On the streets of Little Havana, they say: when the river roars it’s because it brings stones.
Miami River is a quiet river, but the Miami Marlins’ office in this modest neighborhood makes all the noise behind closed doors. No one has something positive to say about Jeffrey Loria, Miami Marlins CEO who certainly has hurt the team’s image of dealing with its fans.
This is a business, which reflects upon its city.
Everyone knows the Marlins’ economic situation: a team with a low budget, as any 20-year-old professional sport team would be. However, two World Series trophies in their showcase are not enough to rebuild its maltreated image. All arrows point to Loria’s office echoes in Little Havana.
It would be simpler if Loria would explain its economic plan by sitting with the local media and describe the team’s algorithm, not prefabricated and defensive answers. It would be simpler if Loria had explained last year the exchange of “five of its stars” to the Toronto Blue Jays. It would be simpler if Loria negated the dismantling of the 2003 World Champion Florida Marlins. It did not happen. Yes, they did not re-sign Ivan Rodriguez, nor Derek Lee to thick salaries that are only affordable by big market teams like the Detroit Tigers and the Chicago Cubs. Yet, that year, they added Paul Lo Duca and gave a shot to a left-handed prospect Hee-Seop Choi at first base, plus the comeback of A. J. Burnett.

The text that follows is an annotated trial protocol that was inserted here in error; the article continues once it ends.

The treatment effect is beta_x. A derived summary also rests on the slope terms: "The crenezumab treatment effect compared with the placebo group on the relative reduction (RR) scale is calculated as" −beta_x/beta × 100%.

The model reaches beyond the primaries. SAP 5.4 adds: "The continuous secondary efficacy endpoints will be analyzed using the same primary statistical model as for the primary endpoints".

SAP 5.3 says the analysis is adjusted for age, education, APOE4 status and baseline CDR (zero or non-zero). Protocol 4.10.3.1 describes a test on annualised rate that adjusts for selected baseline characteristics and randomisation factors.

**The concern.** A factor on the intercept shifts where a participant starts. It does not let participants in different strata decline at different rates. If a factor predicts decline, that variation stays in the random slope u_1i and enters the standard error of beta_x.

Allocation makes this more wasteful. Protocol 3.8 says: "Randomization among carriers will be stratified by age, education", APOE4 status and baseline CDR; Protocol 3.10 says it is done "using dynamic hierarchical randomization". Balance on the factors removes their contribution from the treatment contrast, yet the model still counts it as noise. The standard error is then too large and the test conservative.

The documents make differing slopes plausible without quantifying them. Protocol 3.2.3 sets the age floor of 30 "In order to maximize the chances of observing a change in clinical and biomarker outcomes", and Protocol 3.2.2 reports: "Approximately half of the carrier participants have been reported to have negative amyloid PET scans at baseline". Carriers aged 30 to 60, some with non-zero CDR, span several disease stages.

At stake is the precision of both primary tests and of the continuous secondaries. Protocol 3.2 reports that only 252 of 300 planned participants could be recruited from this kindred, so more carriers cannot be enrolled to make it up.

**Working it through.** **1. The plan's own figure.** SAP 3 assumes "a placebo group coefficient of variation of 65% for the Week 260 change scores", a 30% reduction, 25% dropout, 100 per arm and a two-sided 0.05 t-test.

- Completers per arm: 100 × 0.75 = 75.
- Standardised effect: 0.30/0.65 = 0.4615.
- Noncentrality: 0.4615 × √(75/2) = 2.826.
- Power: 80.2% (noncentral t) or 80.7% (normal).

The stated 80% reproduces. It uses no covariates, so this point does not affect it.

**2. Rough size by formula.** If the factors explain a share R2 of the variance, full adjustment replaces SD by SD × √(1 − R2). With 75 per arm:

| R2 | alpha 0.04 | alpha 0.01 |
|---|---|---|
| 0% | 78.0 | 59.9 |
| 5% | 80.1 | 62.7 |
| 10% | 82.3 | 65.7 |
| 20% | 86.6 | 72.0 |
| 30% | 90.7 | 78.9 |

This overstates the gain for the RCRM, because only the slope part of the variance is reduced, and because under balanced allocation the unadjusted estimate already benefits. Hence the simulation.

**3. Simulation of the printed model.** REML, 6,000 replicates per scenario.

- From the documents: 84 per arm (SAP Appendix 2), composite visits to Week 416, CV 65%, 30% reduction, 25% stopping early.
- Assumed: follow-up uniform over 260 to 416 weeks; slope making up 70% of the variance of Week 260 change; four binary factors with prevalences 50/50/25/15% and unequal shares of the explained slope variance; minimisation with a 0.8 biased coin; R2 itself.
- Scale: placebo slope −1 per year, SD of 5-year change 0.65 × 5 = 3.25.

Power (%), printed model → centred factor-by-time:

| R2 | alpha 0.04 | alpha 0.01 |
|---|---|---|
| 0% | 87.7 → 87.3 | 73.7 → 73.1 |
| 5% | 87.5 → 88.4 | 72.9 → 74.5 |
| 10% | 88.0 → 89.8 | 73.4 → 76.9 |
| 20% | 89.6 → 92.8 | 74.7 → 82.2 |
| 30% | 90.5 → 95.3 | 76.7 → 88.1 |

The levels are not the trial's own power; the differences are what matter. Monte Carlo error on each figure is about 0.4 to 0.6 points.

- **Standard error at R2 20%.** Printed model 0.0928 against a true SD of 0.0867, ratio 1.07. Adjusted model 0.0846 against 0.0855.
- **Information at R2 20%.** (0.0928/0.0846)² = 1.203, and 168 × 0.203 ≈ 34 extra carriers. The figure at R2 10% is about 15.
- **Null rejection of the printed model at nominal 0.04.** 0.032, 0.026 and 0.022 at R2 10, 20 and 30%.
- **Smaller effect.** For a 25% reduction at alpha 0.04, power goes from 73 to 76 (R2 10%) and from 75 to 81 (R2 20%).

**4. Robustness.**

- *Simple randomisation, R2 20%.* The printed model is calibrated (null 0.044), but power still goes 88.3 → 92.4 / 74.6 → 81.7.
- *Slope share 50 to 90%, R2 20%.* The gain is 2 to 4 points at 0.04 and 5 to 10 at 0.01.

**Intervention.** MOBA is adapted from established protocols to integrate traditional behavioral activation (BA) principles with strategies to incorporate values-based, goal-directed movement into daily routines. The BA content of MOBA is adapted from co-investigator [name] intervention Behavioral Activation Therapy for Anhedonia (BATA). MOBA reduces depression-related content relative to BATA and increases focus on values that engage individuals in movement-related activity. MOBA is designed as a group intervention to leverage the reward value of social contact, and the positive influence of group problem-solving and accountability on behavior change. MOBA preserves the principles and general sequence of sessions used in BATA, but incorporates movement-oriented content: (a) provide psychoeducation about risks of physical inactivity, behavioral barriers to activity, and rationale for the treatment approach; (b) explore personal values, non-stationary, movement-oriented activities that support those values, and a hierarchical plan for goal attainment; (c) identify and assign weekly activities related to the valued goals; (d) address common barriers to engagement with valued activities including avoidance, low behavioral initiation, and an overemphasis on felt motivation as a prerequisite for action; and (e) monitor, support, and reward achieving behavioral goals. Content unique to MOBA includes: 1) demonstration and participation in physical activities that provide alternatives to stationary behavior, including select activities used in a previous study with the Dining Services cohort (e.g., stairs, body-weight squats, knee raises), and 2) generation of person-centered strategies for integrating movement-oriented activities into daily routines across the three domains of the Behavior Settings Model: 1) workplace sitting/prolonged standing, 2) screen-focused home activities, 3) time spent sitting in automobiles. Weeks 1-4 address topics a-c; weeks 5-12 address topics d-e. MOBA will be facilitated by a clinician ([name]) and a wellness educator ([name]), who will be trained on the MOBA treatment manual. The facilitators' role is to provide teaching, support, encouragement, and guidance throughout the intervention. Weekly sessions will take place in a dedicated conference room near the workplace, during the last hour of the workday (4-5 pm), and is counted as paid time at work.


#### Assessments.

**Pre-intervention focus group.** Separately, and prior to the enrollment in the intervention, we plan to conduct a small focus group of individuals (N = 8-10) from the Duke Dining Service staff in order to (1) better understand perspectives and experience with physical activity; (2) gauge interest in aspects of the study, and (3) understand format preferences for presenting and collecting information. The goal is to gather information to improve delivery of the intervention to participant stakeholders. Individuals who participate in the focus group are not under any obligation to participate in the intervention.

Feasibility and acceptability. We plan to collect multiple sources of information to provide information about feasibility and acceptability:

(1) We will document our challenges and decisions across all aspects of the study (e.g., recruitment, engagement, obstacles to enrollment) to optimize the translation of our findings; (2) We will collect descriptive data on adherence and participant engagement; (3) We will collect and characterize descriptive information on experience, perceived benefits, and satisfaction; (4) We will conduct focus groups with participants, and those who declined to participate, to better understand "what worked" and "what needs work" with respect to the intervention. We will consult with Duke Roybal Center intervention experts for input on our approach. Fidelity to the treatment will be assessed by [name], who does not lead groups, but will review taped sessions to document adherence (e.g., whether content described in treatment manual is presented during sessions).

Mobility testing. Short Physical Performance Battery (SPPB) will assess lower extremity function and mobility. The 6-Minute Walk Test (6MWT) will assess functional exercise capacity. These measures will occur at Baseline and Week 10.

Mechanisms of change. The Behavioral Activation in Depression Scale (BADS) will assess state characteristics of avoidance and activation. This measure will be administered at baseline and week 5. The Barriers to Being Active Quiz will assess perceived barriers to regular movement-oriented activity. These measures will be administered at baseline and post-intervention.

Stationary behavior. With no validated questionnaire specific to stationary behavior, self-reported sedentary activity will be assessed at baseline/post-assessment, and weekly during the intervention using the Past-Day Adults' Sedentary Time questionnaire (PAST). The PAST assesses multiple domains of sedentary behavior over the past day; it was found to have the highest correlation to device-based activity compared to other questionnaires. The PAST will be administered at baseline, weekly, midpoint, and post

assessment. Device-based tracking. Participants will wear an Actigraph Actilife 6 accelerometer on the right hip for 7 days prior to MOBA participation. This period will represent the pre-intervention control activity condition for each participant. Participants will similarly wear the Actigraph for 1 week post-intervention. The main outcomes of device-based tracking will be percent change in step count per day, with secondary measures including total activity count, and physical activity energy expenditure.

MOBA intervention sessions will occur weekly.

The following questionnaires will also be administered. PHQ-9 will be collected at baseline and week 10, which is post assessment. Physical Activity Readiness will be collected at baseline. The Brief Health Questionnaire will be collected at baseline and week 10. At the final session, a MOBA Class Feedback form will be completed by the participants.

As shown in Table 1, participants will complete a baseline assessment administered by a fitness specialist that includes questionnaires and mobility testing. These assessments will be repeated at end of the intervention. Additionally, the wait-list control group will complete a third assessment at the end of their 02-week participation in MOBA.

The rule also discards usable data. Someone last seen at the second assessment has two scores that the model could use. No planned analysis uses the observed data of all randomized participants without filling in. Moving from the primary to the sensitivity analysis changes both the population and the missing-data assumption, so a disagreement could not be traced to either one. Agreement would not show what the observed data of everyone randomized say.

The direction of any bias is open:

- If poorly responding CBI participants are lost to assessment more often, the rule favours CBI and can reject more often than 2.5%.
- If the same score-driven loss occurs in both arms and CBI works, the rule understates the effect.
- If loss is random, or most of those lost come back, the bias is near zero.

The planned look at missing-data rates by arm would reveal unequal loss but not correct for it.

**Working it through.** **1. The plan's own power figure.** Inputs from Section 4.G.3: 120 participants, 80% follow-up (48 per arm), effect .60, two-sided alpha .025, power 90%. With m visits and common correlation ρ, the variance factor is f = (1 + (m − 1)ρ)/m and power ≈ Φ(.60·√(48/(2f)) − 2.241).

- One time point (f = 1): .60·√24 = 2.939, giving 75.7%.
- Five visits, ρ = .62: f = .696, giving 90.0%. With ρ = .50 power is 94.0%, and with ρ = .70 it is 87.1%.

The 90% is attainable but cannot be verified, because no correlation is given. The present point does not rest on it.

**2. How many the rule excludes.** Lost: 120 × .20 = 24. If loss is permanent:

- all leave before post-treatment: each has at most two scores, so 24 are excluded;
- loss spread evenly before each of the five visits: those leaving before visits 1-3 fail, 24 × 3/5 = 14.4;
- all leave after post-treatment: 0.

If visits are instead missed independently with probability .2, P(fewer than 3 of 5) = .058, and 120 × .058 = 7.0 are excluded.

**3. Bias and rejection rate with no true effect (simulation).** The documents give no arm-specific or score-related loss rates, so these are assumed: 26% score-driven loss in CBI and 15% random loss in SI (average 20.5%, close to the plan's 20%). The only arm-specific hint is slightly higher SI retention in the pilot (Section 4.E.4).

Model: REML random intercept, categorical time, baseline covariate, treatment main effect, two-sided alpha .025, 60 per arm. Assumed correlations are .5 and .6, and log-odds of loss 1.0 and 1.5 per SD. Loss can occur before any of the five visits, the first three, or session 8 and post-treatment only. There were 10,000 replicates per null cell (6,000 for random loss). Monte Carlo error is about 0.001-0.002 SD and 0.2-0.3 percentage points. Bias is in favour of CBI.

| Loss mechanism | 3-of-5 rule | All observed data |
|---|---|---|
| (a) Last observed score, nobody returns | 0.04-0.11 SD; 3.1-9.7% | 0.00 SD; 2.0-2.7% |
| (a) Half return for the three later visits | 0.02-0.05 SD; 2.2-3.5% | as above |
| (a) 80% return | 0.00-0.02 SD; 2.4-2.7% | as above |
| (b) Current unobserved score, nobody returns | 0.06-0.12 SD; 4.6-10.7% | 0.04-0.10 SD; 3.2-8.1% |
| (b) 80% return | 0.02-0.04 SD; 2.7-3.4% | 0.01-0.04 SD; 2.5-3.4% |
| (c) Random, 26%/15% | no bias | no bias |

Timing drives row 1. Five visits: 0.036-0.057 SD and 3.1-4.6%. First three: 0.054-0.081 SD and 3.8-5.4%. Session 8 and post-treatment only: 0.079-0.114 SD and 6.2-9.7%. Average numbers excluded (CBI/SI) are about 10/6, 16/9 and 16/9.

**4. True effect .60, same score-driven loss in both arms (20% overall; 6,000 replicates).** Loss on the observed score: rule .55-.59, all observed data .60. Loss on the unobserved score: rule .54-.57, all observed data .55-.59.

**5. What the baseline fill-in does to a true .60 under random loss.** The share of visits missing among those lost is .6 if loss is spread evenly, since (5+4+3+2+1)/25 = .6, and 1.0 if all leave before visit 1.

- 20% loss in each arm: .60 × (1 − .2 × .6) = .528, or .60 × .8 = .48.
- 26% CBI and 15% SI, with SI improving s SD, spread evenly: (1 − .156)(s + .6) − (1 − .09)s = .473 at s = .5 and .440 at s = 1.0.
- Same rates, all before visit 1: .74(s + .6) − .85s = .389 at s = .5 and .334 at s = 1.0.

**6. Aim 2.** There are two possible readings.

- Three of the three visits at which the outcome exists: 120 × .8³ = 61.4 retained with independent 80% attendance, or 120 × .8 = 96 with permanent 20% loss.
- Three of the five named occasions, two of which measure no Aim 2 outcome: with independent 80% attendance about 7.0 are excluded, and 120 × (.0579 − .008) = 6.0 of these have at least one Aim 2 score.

After the failure of Choi at first, the Marlins signed Carlos Delgado the following year. But the team simply didn’t work.
Yes, the 1997 World Series Champion Florida Marlins team was brutally disbanded after the season. The bitterness has not gone away.
It happened without reason, with the greatest season in attendance four years before. It happened with the most extraordinary pictures of the today’s Sun Life Stadium filled with Marlins fans. The bitterness will be still alive, at least, until the subliminal face, the stone that fans and the media see Loria as, steps forward and explains that the team did not have the millions to sign Cabrera. Any team that year would have traded a player — in this case two players — for the six top-talents of any organization, as it happened with the Tigers, even more when it comes to a young franchise.
The Miami Marlins have to outsmart other richer franchises, and pray for the best, injury wise. No one wants to live lamenting the departure of a franchise-reared talent, but that’s the only way young teams can compete; that was why college draft was created.
Do not forget the two championships and a promising 2014. That’s what really matters. It would be simpler if Loria pokes his face to mute the noise from his closed-door office, and his vision becomes a public record.
Why not tchat with his team’s fans once a month?